Oct. 29 (Bloomberg) -- General Motors Co. and Ford Motor Co., struggling to reverse growing losses in Europe, will each post plunging profits this week as they take different paths to fixing their operations in that economically ravaged region.
Ford, which will post third-quarter results tomorrow, said Oct. 25 that it’s closing three factories in Europe and cutting 6,200 jobs, or 13 percent of its workforce there. GM, which announces third-quarter results Oct. 31, said last week it would develop small and mid-size cars, vans and utility vehicles with PSA Peugeot Citroen, in which it took a 7 percent stake in February in an alliance aimed at cutting losses by sharing costs.
Neither move enabled GM or Ford to avoid operating losses of more than $500 million each in Europe in the third quarter, estimated Adam Jonas, an auto analyst at Morgan Stanley. Ford’s action, though, is more definitive than GM’s agreement with Peugeot, which may not be finalized by a self-imposed deadline of Oct. 31.
“Ford has already announced their plan and they’re getting it done,” said Matthew Stover, auto analyst with Guggenheim Securities in Boston. “Ford controls its own destiny in Europe, while GM has cast its lot with PSA and that is getting more complicated by the week.”
Auto sales in Europe may fall to their lowest level in 19 years as the sovereign-debt crisis saps consumer confidence.
Despite the setbacks in Europe, investors aren’t betting against the stocks. Jonas at Morgan Stanley recommends both. Options protecting against losses on Ford shares slipped to the lowest price since March 2009 last week and reached a record low for GM, according to data compiled by Bloomberg. North America sales and profits continue to be strong and the bad news in Europe is well-known.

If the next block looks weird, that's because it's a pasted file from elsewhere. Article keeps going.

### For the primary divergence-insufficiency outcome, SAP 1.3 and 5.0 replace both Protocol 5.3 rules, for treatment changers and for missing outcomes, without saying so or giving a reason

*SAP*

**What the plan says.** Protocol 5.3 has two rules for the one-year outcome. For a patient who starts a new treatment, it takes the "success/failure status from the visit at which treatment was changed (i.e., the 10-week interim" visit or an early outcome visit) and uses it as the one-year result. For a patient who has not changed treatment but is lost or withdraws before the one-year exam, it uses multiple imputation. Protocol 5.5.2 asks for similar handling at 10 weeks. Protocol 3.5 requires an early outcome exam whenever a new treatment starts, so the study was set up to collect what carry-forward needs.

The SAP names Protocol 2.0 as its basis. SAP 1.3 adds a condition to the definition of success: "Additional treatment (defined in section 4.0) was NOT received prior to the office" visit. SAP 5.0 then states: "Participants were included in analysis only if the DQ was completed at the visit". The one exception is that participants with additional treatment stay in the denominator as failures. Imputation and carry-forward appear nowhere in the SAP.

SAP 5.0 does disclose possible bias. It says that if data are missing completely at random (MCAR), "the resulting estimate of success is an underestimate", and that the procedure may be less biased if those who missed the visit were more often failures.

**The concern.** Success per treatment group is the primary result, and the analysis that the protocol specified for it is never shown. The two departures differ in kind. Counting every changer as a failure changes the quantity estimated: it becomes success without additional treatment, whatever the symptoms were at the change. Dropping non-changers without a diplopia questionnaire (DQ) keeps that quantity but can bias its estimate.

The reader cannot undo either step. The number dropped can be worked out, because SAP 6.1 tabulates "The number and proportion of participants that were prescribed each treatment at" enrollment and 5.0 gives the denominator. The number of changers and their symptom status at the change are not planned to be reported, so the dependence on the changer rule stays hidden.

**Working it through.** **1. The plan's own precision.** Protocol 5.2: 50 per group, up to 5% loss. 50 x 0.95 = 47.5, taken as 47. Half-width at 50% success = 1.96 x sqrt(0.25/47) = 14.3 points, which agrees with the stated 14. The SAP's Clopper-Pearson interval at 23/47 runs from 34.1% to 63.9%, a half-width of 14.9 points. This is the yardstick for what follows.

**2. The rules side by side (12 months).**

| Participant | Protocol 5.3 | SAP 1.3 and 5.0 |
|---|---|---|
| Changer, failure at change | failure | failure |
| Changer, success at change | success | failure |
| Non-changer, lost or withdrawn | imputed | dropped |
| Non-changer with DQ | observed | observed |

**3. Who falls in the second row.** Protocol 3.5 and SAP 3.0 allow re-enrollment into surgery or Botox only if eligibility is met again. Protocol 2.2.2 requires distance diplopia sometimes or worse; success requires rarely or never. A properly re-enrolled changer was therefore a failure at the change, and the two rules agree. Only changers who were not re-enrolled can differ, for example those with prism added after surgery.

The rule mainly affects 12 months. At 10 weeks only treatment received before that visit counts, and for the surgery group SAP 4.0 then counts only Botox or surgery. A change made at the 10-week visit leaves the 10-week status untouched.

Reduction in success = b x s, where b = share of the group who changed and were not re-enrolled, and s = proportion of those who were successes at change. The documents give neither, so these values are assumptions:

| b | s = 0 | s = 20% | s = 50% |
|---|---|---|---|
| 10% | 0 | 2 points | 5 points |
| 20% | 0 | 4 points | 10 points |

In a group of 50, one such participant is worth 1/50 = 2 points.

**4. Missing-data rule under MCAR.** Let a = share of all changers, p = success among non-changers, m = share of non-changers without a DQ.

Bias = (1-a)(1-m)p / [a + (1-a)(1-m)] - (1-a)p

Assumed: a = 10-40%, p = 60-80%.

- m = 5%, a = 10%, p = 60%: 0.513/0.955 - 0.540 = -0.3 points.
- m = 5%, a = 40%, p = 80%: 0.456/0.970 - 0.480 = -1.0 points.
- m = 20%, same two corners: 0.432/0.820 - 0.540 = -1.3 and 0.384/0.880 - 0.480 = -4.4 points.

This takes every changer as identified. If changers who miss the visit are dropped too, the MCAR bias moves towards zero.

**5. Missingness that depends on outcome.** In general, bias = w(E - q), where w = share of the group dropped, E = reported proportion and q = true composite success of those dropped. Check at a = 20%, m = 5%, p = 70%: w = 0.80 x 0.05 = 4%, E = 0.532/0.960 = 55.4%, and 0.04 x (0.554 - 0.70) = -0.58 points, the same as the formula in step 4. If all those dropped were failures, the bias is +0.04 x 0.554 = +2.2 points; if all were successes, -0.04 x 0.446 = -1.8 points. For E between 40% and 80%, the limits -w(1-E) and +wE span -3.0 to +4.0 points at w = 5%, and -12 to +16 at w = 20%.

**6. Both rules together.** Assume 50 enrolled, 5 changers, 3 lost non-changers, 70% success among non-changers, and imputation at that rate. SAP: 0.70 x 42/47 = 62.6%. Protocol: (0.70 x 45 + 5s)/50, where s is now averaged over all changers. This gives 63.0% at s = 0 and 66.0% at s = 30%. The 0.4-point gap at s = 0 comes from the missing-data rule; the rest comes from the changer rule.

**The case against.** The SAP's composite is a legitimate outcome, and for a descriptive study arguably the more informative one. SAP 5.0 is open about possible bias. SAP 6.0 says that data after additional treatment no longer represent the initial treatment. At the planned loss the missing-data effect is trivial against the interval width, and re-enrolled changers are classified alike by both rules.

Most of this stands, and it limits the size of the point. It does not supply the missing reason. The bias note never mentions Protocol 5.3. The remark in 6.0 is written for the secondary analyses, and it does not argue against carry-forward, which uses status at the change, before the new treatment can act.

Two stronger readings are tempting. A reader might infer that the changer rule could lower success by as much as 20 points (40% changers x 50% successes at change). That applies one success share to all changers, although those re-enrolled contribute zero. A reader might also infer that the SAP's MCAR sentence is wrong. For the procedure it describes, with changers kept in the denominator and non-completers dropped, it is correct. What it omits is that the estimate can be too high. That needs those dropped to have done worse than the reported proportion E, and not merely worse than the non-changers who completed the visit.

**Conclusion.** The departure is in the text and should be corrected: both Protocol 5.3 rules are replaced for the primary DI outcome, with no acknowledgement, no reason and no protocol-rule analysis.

Ford said auto sales in Europe may fall further next year before a slight recovery in 2014.
Ford’s third-quarter profit excluding some items may have fallen 35 percent to 30 cents a share, the average of 19 estimates compiled by Bloomberg, from 46 cents a year earlier. GM’s profit excluding some items may have sunk 42 percent to 60 cents a share from $1.03 a year ago, the average of 17 estimates.
Ford said Oct. 25 that its pretax profit and earnings per share in the third quarter will top the second quarter’s $1.8 billion and 30 cents a share.
GM has lost $16.8 billion in Europe since 1999, while Ford has fared better, earning $1.73 billion since 2007. Ford said it will lose more than $3 billion in Europe this year and next as it restructures and will return to profitability by mid-decade.
“Ford of Europe is a going concern and their attitude seems to be, ‘Let’s get this done while there’s a crisis, get out of the headlines and let others catch up,'" Jonas said. “GM is almost too weak to salvage. We think their Plan A is to partner.”
GM Chief Executive Officer Dan Akerson said “there is progress” in implementing an alliance with France’s Peugeot. If the companies fail to reach agreement by the Oct. 31 deadline in their memorandum of understanding, “it also allows for postponement,” he said in an Oct. 21 interview in Sao Paulo.
The French government on Oct. 24 committed $9 billion in state credit guarantees to Peugeot’s finance unit to help prop up Europe’s second-largest automaker. In return, the government said it wants an “employment solution” for each of Peugeot’s workers, which may conflict with the company’s plans to close a plant in Aulnay, near Paris, and eliminate 8,000 jobs.
GM, also beset with excess factory capacity that is plaguing European automakers, has said it plans to shutter its plant in Bochum, Germany, the first car factory closing in that country since World War II. The Detroit-based automaker doesn’t plan to close the plant until 2016.